I was up early to check out snomageddon and to get a jump on some grading. Despite the best of intentions, I was seduced into checking my Facebook feed. A friend whose kids go to the Pine Island, MN school district had shared a post of a tweet from Tamara Berg-Beniak, Superintendent for the PineIsland, Minnesota School District. It said, "Pine Island Schools will be closed on Fri. Feb. 24. This will be an online day for all students in grades five through 12."
I was intrigued. What's an "online day" when the school is closed? And even as I could imagine what it might be, how was it that this was such old hat there was no explanation or any link to special instructions? Apparently everyone knows just what this means in Pine Island. Like Jean Luc Picard, the Superintendent tweets "online day" and all the students and all teachers simply "Make it so."
A quick search found an article called "Snow days don't delay learning in Pine Island" in the Rochester Post Bulletin from about this time of year but a full two years ago. It describes how leveraging their one-to-one mobile device program enables them to not have to miss and later make up school days due to weather. I can surely imagine everyone has a mobile device. I had not imagined they were so comprehensively used across the faculty and the curriculum that they could shift into online school (even for a day or two) on the command of a tweet.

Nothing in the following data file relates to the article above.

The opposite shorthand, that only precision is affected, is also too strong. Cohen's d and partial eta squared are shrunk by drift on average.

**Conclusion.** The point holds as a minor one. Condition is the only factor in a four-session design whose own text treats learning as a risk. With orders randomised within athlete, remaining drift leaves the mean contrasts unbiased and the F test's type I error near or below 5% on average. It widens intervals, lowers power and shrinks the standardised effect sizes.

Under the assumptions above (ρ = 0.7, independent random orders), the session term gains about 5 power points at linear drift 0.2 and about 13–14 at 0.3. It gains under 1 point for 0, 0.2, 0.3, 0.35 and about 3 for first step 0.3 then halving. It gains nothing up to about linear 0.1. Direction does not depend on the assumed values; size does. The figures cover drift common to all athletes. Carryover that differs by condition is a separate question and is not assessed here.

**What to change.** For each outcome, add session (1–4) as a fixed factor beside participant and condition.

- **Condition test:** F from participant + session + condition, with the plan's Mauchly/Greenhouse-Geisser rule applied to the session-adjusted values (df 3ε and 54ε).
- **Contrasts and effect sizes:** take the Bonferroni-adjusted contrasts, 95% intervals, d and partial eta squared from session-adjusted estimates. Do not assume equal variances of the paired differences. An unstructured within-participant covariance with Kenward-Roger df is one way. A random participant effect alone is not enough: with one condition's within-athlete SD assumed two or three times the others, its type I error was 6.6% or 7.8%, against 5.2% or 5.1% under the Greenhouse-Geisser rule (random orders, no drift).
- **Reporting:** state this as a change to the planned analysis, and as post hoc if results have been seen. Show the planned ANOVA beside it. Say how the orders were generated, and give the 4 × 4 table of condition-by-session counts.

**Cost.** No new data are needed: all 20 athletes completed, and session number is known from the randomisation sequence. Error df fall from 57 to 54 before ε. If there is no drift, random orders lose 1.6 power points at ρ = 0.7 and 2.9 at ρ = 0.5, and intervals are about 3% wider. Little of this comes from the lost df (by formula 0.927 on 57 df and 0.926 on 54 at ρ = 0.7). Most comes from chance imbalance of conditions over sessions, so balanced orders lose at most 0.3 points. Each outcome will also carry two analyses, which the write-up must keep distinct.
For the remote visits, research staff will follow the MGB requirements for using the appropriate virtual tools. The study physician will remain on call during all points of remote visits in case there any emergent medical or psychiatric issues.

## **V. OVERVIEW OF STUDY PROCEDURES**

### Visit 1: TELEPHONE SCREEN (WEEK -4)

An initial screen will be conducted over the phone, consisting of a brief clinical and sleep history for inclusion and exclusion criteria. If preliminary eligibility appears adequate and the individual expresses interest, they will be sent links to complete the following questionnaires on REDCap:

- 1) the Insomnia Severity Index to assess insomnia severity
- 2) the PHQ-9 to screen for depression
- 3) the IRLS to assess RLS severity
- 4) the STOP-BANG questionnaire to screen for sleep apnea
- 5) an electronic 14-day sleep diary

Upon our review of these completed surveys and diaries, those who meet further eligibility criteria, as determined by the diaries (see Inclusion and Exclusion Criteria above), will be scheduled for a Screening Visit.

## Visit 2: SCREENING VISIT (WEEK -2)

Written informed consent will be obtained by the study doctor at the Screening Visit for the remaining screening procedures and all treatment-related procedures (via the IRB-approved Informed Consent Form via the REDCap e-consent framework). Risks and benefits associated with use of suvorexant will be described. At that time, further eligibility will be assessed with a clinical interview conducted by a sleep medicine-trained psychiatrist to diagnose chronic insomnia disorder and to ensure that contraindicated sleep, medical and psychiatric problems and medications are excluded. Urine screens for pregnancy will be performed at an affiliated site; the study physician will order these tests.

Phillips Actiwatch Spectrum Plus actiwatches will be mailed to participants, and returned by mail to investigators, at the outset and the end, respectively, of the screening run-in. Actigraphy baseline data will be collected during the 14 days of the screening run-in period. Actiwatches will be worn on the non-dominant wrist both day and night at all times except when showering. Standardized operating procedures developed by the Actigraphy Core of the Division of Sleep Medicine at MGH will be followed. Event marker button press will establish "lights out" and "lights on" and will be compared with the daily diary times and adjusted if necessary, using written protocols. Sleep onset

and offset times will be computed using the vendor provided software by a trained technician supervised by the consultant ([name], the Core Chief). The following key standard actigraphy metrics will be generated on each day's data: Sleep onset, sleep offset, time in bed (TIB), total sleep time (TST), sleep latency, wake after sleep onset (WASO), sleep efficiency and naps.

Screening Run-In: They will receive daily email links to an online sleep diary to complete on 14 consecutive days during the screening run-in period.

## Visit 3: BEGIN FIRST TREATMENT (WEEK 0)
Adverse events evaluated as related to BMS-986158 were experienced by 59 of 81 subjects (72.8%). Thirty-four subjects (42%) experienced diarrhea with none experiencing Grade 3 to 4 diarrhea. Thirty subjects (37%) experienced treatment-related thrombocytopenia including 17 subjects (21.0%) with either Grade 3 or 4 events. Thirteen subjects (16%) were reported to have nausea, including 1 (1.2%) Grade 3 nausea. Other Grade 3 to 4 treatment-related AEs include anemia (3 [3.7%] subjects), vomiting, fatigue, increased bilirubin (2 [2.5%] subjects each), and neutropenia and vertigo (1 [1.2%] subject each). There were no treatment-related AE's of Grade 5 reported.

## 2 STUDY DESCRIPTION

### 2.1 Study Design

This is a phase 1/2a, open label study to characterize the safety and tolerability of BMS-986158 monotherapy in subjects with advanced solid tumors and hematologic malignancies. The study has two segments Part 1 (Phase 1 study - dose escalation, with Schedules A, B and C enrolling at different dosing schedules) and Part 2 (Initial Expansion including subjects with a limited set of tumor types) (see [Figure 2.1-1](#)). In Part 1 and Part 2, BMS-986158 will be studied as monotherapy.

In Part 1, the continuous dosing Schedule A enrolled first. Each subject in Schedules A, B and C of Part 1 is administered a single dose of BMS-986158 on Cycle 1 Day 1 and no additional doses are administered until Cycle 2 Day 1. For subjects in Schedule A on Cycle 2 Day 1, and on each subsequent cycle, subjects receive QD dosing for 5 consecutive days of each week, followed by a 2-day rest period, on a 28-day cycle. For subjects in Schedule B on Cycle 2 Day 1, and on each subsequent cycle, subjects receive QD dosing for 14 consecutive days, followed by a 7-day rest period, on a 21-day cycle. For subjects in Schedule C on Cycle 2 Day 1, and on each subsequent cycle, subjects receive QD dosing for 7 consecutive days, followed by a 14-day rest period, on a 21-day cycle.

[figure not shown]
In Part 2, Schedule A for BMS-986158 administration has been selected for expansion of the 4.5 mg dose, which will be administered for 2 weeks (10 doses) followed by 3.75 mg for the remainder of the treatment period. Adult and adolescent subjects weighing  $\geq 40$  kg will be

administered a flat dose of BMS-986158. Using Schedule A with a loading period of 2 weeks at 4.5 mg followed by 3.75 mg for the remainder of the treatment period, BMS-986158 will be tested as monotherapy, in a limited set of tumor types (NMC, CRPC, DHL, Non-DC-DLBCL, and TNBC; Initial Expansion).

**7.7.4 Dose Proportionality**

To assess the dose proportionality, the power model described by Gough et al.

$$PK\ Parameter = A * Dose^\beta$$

There is much discussion about universal access to essential systems including public schools, healthcare and even the Internet. I wonder if everyone in Pine Island has an Internet connection and Wi-Fi where they live or will some miss out during an "online day"? This is something to think about as Decorah considers a city broadband utility. Like Decorah, Pine Island has many students that live out in the country. How universally available and sufficient is the Internet and Wi-Fi to all the homes out in the county? What would it take to support "online day"? Is it something we want or need to invest in?